Candie’s Ask Hubby Question:
I have a question about finances and IRAs. I recently retired from city government and I am now making more retired than I was working. But I couldn’t sit at home and my CPA told me that he would figure out how much more taxes I had to have taken out of my checks, which I did. When he figured this out, he said I fell into a new tax bracket, and if I wanted to work a part-time job, up to 20 hours a week that would be fine, as long as I put the money into an IRA.
 I want to know which IRAs are best.
 I want one that I can take the money out of and not pay a penalty, if there are such a thing, and one that you can put a certain amount in, such as my part-time paycheck which is not a lot.
 Is there a minimum and maximum amount that a person over 50 can put into an IRA?
 Can you have multiple IRAs?
 I am going to start traveling again and I would use that money for the payment of the trips I want to take.
 My new part-time job does have a 401k plan but it is my understanding that you can not take the money out of it until you retire.
 Would it still be wise to put some money into the 401k, because they match a certain amount but I am not sure how much yet. Can you please advise me on what would be the best way for me to go. Understand that I am investment stupid so you will have to talk down to my level when explaining. I don’t understand the difference between a bond and a stock, so that should tell you something.
Thanks, Ann’s Hubby
(Editorial note: Bracketed numbers (e.g. ) were added to the original question to make my response easier to follow.)
 That is a very broad question, and is a function of your investment goals, risk tolerance, need for liquidity, years to retirement, etc. It seems to me that you should consider a fund that has a targeted retirement date like Fidelity Freedom 2030 Fund (fundresearch.fidelity.com)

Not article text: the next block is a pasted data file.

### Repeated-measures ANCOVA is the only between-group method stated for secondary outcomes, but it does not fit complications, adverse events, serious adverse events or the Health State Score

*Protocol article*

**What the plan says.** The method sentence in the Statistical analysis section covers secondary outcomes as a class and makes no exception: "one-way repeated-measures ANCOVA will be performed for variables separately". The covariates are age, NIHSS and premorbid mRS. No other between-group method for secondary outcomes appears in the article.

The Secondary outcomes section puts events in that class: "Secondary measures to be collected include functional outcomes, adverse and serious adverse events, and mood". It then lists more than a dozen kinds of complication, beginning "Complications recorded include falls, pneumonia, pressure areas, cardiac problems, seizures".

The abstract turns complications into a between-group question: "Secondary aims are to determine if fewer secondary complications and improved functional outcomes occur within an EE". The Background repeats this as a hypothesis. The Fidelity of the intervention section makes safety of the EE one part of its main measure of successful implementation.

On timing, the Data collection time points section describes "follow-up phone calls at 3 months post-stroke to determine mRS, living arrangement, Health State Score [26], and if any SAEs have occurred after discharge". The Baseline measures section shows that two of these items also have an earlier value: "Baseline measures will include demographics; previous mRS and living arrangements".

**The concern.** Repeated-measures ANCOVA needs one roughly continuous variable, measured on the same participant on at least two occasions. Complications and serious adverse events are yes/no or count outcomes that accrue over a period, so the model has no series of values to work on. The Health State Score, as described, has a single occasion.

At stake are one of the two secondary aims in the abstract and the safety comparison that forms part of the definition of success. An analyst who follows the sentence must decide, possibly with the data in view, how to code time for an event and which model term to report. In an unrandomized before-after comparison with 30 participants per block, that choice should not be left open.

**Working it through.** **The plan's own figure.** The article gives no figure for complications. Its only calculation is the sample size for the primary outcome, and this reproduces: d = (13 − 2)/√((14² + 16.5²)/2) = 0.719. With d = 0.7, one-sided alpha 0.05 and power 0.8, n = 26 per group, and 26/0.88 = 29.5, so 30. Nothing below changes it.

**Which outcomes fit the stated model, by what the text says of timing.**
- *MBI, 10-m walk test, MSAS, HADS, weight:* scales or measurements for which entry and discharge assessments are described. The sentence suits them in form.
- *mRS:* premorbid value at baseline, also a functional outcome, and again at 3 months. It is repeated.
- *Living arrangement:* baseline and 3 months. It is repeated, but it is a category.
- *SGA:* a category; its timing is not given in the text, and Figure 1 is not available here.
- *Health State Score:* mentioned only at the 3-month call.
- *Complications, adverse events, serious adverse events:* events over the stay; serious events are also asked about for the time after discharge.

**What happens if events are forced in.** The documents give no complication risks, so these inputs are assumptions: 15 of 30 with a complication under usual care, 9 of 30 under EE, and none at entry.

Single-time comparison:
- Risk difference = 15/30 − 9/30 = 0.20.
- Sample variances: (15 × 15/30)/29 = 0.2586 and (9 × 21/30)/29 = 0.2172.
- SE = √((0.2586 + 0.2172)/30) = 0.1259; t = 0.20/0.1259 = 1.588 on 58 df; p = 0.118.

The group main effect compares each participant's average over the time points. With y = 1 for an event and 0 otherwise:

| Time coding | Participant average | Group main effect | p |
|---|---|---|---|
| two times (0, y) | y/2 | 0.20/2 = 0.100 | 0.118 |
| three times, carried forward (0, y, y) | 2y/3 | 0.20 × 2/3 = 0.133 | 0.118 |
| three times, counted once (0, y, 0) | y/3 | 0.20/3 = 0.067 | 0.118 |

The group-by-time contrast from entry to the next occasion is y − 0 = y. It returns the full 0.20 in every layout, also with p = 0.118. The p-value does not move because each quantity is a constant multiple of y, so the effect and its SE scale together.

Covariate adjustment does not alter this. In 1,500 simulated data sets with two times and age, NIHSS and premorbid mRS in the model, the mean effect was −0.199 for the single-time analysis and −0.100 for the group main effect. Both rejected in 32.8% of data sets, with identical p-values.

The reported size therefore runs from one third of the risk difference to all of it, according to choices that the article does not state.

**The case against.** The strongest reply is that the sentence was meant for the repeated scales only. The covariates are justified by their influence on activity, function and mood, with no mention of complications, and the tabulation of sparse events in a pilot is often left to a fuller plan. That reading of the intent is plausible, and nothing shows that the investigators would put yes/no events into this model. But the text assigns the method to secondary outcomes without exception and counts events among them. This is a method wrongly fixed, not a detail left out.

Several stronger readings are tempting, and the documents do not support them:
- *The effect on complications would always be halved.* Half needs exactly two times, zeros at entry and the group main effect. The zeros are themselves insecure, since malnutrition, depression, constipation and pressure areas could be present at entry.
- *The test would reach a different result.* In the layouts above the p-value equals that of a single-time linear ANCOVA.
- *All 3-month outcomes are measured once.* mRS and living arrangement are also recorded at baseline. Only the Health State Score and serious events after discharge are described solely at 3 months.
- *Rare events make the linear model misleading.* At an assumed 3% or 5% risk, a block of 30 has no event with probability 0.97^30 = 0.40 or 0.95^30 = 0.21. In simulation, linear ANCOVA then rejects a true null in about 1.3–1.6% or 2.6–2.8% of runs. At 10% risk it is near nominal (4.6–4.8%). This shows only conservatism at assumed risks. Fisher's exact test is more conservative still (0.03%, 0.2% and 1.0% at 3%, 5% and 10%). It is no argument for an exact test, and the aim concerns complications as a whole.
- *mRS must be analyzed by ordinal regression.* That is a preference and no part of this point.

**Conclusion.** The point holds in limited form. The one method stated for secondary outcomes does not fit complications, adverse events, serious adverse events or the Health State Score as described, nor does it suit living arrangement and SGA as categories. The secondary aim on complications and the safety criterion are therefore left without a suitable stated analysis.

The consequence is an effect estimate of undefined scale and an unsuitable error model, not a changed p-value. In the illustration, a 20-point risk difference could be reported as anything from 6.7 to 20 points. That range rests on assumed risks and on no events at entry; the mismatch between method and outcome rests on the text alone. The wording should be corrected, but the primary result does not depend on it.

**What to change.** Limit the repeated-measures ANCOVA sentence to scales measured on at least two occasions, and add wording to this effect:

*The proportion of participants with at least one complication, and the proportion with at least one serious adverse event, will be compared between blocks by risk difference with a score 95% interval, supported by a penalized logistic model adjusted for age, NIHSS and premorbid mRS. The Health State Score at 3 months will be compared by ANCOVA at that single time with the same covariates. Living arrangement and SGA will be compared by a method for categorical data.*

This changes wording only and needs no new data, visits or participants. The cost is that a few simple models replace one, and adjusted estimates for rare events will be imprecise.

Except for a first home purchase and certain college expenses, withdrawals taken prior to age 59 ½ will incur a 10% penalty plus regular state and federal income taxes for a Traditional IRA (A Roth IRA would not help you avoid getting pushed into the next tax bracket]. Sorry. You do have flexibility in how and when you make your contributions. You can wait until April 15 of the following year, if you wanted to for some reason.
 No minimum IRA contribution. Maximum IRA contribution is $6,500 for 2013.
 Yes, you may have multiple IRA accounts if you want (and/or multiple investments within the same IRA account, if that is what you meant).
 If you don’t leave the money in the account, it kind of defeats the purpose of saving for retirement. At the very least, don’t start taking money out of your IRA until you reach 59 ½ years of age.
 I urge you to consider the 401(k) instead of an IRA. You can contribute up to $22,500 (depending on the terms of your employer’s plan and how much you earn in a year). Plus, you can usually borrow money against the value of your 401(k) prior to 59 ½ years of age at a reasonable interest rate. If you really think you will want to withdraw money before retirement, this is a penalty-free way to do so.
 An employer match is FREE money. Free money is good. You should at least contribute the minimum amount needed to get 100% of the employer match.
Candie, your questions are very common. Your HR department and/or the firm managing the 401(k) plan should be able to help guide you through. Happy travels.
Disclaimer: This information is not to be considered legal or financial advice. It is for discussion purposes only.
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